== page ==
A clinical trial has launched at the UW School of Medicine and Public Health to test the safety of a new type of stem cell transplantation to treat a variety of deadly blood disorders in children and young adults.

The trial is being sponsored by the UW Program for Advanced Cell Therapy (PACT) in partnership with the Department of Pediatrics, Division of Pediatric Hematology, Oncology and Bone Marrow Transplant.

The Food and Drug Administration-approved trial will use a form of transplant that replaces a patient’s bone marrow with alpha-beta T-cell depleted peripheral blood stem cells from closely matched unrelated donors or family members.

Inga Hofmann
Inga Hofmann

The potential for this form of transplantation is the ability to cure many non-cancerous blood disorders, like sickle cell disease, severe congenital neutropenia and some anemias, among others, according to Inga Hofmann, MD, principal investigator of the study, UW Health oncologist, and assistant professor of pediatrics and the director of Pediatric Bone Marrow Transplant Program at the UW School of Medicine and Public Health.

Ross Meyers
Ross Meyers

“Proving safety is the first step, of course, but as our research progresses, we are very excited about what this type of transplantation could become,” she said.

This type of stem cell therapy has been difficult in the past because it also depletes a patient’s natural immune protection response to infectious agents that their body would otherwise be able to protect against, like dormant viruses.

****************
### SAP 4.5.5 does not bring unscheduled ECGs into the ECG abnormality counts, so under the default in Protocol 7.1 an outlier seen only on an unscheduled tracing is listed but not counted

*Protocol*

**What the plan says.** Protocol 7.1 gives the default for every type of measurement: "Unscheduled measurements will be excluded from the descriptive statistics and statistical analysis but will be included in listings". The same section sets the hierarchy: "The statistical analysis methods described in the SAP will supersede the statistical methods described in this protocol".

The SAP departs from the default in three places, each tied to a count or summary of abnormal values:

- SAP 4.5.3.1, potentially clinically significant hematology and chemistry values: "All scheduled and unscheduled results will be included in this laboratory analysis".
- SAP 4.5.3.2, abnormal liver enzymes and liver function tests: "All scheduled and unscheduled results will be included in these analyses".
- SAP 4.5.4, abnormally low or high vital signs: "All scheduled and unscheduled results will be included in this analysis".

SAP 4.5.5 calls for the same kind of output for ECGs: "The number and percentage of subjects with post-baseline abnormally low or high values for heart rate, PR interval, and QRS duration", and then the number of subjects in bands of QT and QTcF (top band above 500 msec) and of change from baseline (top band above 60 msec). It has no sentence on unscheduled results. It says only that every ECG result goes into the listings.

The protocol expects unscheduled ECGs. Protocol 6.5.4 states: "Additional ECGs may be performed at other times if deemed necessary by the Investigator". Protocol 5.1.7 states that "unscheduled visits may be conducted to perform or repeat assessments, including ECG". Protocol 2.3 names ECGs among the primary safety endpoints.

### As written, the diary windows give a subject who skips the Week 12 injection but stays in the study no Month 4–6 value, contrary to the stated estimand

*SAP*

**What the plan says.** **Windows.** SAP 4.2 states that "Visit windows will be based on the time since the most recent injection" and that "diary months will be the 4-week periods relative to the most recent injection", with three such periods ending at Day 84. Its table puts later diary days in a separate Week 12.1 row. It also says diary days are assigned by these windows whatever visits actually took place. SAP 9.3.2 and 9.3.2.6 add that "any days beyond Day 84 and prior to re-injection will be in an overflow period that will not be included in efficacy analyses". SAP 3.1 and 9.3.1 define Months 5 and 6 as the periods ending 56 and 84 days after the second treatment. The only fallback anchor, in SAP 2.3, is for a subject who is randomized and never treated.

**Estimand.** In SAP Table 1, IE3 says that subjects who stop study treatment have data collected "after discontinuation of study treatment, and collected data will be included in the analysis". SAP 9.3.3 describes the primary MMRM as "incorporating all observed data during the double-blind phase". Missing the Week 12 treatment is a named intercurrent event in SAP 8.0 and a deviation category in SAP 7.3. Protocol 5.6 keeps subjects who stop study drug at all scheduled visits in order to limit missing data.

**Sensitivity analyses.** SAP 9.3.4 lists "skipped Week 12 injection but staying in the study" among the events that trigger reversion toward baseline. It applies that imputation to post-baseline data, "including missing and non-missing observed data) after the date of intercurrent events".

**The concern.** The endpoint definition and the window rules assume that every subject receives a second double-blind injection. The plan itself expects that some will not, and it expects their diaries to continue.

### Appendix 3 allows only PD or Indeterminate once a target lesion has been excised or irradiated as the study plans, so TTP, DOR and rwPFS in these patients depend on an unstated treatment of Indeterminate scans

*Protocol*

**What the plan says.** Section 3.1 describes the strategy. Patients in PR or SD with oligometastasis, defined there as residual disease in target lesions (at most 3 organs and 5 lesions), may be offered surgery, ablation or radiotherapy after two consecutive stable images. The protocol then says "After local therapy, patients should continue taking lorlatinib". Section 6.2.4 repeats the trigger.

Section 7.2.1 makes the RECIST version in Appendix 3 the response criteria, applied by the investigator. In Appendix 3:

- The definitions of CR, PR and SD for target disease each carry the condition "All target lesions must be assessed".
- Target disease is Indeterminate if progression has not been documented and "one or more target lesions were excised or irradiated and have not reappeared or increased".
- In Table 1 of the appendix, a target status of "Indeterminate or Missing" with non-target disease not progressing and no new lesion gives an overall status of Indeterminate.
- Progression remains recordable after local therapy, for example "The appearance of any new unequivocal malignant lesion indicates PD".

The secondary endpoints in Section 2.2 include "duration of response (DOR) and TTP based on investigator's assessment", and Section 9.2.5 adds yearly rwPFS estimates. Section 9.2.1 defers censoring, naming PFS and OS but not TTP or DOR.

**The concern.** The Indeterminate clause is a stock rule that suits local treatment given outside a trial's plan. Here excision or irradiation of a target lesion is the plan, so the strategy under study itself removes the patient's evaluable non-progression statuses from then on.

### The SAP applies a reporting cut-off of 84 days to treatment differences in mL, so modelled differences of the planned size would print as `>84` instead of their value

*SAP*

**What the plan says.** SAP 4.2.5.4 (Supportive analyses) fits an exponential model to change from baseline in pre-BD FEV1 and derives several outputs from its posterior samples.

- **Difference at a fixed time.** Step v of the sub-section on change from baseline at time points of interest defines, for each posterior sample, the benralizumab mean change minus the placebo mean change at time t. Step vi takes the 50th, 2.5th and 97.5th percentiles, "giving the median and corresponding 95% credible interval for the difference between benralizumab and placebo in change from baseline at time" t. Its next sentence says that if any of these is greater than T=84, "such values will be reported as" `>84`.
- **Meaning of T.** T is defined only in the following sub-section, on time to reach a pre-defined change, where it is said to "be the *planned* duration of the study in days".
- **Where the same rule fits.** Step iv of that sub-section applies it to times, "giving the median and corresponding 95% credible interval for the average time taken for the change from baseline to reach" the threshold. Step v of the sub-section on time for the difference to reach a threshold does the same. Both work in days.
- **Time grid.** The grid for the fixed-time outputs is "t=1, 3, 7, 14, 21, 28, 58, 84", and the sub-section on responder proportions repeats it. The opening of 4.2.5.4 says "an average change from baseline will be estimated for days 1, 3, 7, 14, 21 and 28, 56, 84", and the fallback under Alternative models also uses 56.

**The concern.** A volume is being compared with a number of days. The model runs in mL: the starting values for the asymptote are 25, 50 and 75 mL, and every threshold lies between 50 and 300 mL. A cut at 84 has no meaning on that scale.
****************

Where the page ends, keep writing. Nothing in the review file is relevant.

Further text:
Hofmann and her PACT cell processing partners are utilizing an FDA-approved technology called the Miltenyi CliniMACS system, which selectively eliminate types of cells in the transplantation process that cause two common post-transplant disorders, graft-versus-host disease and Epstein-Barr Virus infection.

“PACT has established cell manufacturing competencies within UW Health that meet exacting FDA regulatory standards for this study,” said Ross Meyers, PhD, director of PACT cell manufacturing.

A lab worker grows cells to treat blood diseases
Lab technicians produced cells for several clinical trials in progress at the Program for Advanced Cell Therapy at University Hospital in Madison.

The Phase 1 study seeks to enroll 12 people ages 3 months to 40 years old. It is the fourth clinical trial sponsored by PACT.

The trial will be conducted at UW Health’s University Hospital in Madison, in collaboration with the UW School of Medicine and Public Health and the UW Carbone Cancer Center.